Friday, January 7, 2011

Sleeve Embroidery, Podillia, Moldavia, Moldova

Hello all. I have been working a lot and have limited time, but i wanted to put a short post in. I talked in my first post about the three-part embroidery on the sleeves of traditional chemises from Podillia, Bukovyna, Moldova and Wallachia. I have here three examples. Often charted or painted examples do not bother to explain the arrangement on the sleeve of the three motifs.
This first one is Ukrainian,
from the Khmel'nytsky oblast [administrative region]. Which is part of Eastern Podillia, the section which was under the Muscovite rather than the Austrian Empire. The upper portion of the embroidery is done in flat stitch, also called counted satin stitch, in white thread on off white linen. Between the motifs are diagonal lines of outline/holbein stitch also in white, over 4 threads, most likely. The outlines are composed of braid or long legged cross stitch, with a wave design in between also of outline or Holbein Stitch. There are large cross stitches in red and black seperating the areas of flat stitch. The second design, which occurs at the level where the sleeve is no longer stiched to the body of the shirt, but to the piece of cloth which forms the inside portion of the sleeve, is usually somewhat longer. In this case, with black and white flat and outline stitches with accents in red and yellow, echoing the upper design. [for the cut of the chemise, see my first blog enty, Podillian Pillow Embroidery]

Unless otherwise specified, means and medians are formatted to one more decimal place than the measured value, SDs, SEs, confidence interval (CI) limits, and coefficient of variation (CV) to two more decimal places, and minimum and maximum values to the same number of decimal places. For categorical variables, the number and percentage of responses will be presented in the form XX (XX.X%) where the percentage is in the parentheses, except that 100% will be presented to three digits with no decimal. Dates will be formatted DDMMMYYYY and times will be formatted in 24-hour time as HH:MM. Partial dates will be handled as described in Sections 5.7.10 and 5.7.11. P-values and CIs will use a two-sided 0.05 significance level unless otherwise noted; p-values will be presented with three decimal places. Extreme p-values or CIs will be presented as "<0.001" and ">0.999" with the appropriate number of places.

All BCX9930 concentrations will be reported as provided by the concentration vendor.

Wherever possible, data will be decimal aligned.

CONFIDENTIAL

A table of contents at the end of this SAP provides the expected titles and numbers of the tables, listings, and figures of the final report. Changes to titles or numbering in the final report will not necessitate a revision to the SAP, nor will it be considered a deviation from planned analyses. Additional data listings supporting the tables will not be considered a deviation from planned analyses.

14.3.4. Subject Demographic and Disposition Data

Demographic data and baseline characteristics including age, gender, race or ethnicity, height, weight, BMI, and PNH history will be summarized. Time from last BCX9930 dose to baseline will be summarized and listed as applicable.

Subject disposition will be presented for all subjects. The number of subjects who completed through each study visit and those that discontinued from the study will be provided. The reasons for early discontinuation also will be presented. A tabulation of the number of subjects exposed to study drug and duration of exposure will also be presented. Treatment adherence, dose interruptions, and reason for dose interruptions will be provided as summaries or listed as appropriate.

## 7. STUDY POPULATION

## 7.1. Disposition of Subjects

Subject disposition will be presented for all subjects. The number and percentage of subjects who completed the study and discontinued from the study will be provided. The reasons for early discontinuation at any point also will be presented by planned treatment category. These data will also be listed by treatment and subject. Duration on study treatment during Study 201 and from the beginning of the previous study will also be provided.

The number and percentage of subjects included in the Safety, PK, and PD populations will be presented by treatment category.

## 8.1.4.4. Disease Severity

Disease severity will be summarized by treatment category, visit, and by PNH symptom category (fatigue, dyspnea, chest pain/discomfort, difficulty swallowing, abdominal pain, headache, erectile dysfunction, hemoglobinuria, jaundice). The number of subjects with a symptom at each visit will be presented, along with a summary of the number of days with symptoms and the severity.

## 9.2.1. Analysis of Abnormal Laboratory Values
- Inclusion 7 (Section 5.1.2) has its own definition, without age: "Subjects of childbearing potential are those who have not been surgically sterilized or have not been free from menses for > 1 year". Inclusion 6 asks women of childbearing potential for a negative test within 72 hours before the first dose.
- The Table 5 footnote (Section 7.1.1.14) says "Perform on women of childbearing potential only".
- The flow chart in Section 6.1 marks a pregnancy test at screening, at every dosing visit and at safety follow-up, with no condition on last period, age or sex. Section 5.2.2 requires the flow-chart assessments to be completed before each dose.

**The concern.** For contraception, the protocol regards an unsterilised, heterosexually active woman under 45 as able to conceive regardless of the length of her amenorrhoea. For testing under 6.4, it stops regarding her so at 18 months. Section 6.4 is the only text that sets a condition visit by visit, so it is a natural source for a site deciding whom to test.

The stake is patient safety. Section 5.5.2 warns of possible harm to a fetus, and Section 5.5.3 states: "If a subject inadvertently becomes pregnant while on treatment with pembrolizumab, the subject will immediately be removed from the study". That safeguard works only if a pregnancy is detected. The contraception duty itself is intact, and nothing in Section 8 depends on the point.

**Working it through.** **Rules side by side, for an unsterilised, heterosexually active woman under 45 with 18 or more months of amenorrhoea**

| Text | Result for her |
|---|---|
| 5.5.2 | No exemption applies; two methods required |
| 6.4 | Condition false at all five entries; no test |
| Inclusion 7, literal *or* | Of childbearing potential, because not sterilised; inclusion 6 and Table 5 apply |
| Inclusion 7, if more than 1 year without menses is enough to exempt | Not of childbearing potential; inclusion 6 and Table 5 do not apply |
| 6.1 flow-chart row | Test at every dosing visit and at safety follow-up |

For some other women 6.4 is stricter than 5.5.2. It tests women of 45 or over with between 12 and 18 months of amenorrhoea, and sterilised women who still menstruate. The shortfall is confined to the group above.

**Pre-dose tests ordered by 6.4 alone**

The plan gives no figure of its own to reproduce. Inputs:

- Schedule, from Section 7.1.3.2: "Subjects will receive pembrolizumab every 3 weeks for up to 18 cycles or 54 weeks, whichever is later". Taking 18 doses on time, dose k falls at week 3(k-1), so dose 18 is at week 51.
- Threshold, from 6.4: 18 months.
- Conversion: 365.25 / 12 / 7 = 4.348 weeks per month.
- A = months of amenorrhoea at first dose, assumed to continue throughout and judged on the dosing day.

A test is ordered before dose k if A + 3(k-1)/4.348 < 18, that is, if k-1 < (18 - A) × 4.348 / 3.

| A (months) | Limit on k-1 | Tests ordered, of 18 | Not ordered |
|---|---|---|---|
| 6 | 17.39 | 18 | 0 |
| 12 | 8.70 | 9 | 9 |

The vertical stripes, which continue down to the wristband, are composed of a black outline stitch design.
Ukrainian shirts of this type often have 3 completely different designs, whereas Romanian shirts often have the top and bottom designs based on the same motifs.
This design is published in the book 'Ukrainske Narodne Dekoratywne Mystetsvo' 'Ukrainian Decorative Folk Art' subtitle 'Dekoratywne Tkanyny' or 'Decorative textiles' Head Editor V. Zabolotny, Kiev, 1956.
There is an old tradition of artists painting designs like this, i assume because the available photographs were black and white, and of very poor quaility up untill quite recently. The Artist who painted this image was V. Kasian. Many older books, and even some recent ones, are full of Artist's images like this. It is an art form in and of itself.

This second image is of the sleeve embroidery of a chemise from the Brichany district of independant Moldova. All three designs are almost completely executed in cross-stitch, reflecting the simplification of design which occured in the 20th cent. This again was painted by a textile artist, the individual stitches being depicted as tiny pyramids. The round objects are flat metal sequins, quite common in this type of embroidery, at least in some regions. They would normally be without the cup that sequins in America usually have. The oulines in the upper part are depicted as elongated cross stitches, which i assume would be the braid or long-legged cross stitches as shown in the first image. At the bottom is a narrow design to be used on the wristban, collar and the front opening of the chemise, the stripes would also continue the length of the sleeve, as in the upper design. This image is taken from the book 'Moldavian National Costume' by V. Zelenchuk, Kishinev, 1985. In Romanian, the upper part of the desing is called altita, 'upper part', the middle design is called incretul [insert?], and the bottom stripes are called riurile.